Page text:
Oculus has configured an interesting way to set up roomscale for the Oculus Rift by using multiple sensors in a room. Unlike the HTC Vive, the Oculus sensor is powered by a single USB cable. And it requires three of these sensors to make roomscale happen. So Oculus has documented a method to configure all of these sensors together through the USB port on your computer. But to optimize the bandwidth and balance the tracking data transfer load across your USB connection, they’ve come up with a detailed instruction.
Most modern computers which meet the requirement to power the Oculus in VR come with multiple USB ports (USB 2.0 and USB 3.0). The motherboard on your computer has a large number of chips on it that provide different functions. There is a USB host controller on the motherboard that controls USB devices and sends data between those said devices.
A single USB host controller almost always serves more than one USB port, but the total bandwidth available to those ports will be shared. Think of a single USB port with a four, or even eight-port hub attached. The total available bandwidth for any host controller or root hub can be something close to the following (your bandwidth can vary):
- • USB 3.0 — Total theoretical bandwidth per host controller = 5Gbps (625MB/s)
- • USB 3.0 — Total practical bandwidth per host controller = 3.2Gbps (~400MB/s)
- • USB 2.0 — Total theoretical bandwidth per host controller = 480Mbps (60MB/s)
- • USB 2.0 — Total practical bandwidth per host controller = 308Mbps (~36MB/s)
You’ll notice that USB 3.0 has significantly more available bandwidth than USB 2.0. That said, we’ve discovered some patterns while testing different USB 3.0 host controllers from various manufacturers.
Connecting more than two sensors to a single USB 3.0 host controller can cause sporadic behavioral issues and lost sensor data, which affects tracking quality and your VR experience.
Since devices connected to the same host controller in USB 2.0 mode don’t share bandwidth with USB 3.0 devices, It’s generally better to have a reliable lower-bandwidth USB 2.0 connection for your third sensor than to run three high-bandwidth USB 3.0 connections at the same time.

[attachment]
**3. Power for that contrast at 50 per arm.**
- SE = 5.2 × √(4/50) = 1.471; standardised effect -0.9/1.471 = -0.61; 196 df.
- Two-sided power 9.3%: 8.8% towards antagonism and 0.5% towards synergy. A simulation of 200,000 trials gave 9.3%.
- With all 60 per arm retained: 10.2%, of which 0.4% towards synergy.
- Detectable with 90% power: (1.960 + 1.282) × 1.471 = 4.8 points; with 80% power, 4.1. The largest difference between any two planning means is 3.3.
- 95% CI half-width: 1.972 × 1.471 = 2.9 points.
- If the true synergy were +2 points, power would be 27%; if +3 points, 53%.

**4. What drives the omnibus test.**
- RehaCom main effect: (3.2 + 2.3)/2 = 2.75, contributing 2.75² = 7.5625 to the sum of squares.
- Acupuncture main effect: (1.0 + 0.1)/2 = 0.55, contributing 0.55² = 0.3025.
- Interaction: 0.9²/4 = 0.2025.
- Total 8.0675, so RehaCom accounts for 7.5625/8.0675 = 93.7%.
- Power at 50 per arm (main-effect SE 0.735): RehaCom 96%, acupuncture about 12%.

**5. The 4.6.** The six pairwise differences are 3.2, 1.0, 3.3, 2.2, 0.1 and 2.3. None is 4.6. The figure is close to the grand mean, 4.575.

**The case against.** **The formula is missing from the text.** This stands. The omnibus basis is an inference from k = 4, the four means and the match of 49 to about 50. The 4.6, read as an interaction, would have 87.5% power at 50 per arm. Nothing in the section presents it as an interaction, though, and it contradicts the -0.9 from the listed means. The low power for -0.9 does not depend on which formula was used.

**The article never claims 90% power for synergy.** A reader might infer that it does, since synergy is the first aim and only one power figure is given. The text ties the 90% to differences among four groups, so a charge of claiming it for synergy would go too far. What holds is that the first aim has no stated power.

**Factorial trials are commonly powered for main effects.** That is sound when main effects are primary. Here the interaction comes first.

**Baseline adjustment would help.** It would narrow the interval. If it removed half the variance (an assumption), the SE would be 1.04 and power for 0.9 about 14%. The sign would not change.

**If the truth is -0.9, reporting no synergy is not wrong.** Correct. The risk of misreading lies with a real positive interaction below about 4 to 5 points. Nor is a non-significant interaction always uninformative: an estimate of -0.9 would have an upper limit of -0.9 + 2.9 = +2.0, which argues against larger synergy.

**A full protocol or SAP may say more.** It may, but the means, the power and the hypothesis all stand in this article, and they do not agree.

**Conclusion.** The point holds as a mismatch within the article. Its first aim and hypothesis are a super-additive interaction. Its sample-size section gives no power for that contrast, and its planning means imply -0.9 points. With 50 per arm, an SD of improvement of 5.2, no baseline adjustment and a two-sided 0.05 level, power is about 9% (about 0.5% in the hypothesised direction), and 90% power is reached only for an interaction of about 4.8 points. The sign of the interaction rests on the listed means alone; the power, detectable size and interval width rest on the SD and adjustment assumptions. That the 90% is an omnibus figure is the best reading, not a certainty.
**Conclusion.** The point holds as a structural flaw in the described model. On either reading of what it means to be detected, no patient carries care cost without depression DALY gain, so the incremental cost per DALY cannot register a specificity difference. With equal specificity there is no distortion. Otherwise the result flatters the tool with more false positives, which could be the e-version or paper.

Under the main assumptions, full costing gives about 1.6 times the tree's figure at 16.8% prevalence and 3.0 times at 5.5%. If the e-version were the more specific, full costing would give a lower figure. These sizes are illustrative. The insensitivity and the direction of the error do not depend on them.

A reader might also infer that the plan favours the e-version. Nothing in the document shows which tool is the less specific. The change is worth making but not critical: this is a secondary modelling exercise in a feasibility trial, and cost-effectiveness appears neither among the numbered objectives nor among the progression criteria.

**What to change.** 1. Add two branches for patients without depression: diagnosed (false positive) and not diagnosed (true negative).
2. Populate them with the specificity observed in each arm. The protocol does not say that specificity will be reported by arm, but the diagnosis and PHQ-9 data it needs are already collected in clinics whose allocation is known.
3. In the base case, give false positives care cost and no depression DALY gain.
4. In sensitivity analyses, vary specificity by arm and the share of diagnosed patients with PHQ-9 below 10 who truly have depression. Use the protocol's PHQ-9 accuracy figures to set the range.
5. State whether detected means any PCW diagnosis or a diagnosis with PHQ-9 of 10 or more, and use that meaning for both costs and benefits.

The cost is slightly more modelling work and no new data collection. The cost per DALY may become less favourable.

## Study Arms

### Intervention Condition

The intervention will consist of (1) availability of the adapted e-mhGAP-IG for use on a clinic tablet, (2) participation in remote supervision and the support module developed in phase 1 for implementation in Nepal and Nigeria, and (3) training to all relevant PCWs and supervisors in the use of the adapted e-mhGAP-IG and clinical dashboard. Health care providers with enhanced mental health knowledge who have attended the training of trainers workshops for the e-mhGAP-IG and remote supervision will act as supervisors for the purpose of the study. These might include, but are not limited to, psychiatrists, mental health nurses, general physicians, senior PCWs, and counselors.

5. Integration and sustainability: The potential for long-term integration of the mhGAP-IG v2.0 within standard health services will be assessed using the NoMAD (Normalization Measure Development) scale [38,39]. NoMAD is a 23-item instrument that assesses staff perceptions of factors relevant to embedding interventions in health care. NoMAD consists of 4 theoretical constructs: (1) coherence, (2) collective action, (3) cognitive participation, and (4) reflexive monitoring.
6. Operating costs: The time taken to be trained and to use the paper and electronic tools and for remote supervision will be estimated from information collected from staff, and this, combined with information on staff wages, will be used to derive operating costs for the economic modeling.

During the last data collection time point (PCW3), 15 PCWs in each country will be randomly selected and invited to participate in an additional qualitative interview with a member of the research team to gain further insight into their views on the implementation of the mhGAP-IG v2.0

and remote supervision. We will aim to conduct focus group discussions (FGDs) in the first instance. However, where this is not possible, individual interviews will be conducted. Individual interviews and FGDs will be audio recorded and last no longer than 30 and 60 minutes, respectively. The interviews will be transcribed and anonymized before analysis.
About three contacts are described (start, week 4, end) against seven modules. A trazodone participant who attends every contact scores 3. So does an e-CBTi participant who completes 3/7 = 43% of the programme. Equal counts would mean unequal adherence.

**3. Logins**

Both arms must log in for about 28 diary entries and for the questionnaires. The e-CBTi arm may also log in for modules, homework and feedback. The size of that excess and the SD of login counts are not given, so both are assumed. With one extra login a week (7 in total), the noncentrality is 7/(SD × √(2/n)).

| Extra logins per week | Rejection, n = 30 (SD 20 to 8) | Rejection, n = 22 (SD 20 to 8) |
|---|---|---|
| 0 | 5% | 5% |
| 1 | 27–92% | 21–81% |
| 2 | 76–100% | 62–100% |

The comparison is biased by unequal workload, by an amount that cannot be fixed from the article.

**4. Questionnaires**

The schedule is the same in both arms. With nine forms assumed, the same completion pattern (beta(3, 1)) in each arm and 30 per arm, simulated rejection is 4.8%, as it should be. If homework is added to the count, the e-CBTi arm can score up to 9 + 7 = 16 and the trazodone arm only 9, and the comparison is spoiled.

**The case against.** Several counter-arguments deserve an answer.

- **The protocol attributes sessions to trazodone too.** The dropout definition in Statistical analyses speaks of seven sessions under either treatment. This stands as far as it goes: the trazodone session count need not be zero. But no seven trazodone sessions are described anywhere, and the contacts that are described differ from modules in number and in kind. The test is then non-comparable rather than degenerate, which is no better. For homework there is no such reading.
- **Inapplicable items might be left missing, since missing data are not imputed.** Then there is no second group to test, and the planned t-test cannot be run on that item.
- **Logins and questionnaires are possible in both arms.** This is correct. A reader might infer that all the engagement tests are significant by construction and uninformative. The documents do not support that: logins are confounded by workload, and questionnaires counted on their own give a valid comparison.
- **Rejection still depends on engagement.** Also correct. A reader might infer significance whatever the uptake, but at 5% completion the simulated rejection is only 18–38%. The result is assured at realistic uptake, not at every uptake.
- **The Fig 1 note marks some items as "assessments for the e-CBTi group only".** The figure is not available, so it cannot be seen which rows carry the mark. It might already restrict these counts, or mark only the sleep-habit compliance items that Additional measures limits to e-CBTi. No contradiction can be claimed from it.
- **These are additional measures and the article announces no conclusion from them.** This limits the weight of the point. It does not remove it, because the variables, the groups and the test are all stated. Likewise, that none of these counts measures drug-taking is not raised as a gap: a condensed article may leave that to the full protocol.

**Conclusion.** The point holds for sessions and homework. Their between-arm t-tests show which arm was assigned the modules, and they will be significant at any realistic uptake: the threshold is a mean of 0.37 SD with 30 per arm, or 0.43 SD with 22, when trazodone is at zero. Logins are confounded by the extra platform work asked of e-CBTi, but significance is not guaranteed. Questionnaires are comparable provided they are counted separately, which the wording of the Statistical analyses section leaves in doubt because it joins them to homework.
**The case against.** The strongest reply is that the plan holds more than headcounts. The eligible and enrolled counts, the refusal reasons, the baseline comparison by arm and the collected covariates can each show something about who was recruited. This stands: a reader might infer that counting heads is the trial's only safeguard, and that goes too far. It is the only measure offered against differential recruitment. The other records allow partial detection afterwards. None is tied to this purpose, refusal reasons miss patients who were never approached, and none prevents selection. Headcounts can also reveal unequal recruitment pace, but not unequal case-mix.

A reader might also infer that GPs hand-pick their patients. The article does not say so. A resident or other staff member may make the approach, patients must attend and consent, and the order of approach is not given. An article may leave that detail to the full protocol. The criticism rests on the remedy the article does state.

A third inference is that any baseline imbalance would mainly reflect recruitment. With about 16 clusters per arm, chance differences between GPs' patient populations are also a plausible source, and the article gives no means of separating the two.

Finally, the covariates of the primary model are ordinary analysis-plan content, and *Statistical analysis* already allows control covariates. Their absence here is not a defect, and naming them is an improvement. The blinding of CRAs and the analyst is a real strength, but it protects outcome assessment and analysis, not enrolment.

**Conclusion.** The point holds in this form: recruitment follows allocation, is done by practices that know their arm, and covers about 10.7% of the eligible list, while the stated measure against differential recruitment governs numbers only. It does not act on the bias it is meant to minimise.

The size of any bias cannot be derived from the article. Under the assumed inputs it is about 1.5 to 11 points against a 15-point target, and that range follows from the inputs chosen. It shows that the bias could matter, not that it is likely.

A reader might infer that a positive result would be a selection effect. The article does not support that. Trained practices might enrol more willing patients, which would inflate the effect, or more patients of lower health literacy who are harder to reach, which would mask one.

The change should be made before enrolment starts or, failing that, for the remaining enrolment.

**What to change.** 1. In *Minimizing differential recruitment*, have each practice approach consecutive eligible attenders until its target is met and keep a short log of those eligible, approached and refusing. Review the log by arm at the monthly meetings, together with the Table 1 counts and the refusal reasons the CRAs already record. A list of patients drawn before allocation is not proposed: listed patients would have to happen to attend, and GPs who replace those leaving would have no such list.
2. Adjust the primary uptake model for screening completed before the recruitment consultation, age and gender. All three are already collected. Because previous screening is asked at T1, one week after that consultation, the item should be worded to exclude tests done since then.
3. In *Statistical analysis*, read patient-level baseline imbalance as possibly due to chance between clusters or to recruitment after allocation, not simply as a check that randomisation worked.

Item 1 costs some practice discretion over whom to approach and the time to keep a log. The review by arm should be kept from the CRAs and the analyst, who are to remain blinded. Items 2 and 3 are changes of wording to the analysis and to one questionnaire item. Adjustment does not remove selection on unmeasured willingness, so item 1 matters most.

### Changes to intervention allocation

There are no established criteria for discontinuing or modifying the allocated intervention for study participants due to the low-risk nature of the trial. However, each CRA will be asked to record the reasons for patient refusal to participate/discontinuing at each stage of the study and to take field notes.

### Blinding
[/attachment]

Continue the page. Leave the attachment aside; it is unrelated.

- • USB 3.0 — Connect a maximum of two sensors per host controller
- • USB 2.0 — Connect a maximum of two sensors per host controller
Keep in mind that the USB 3.0 maximum connected sensor recommendation is based on typical compatibility observations and is not a hard and fast rule. When you connect two sensors to a single USB host controller in USB 2.0 mode, you’ll use about 80% of the host controller’s available bandwidth. As such, connecting more than two Oculus sensors in USB 2.0 mode to a single host controller simply won’t work reliably under any circumstances.
Keep these pointers in mind when connecting sensors to your PC:
- PCs have varying numbers of host controllers, which share bandwidth across multiple USB ports.
- The max bandwidth of devices connected to a single host controller is usually about 400MB/s in USB 3.0 mode and 36MB/s in USB 2.0 mode.
- These bandwidth numbers are generally independent between USB standards, so using USB 3.0 bandwidth doesn’t reduce available USB 2.0 bandwidth on the same host controller.
- We recommend connecting a maximum of two sensors to a given host controller in either mode. Our current recommendation for the best experience is a max of two USB 3.0 and one USB 2.0 for a total of three sensors.
- Plugging a USB hub into your computer doesn’t increase the amount of available bandwidth on a given host controller, so we don’t recommend using hubs to connect sensors to your PC.
This is what Oculus has found which helps balance bandwidth between the UBS, motherboard, and Oculus sensors. Roomscale is an optional feature for the Rift VR headset unlike the HTC Vive which requires roomscale. You’ll have to purchase additional sensors from the initial purchase.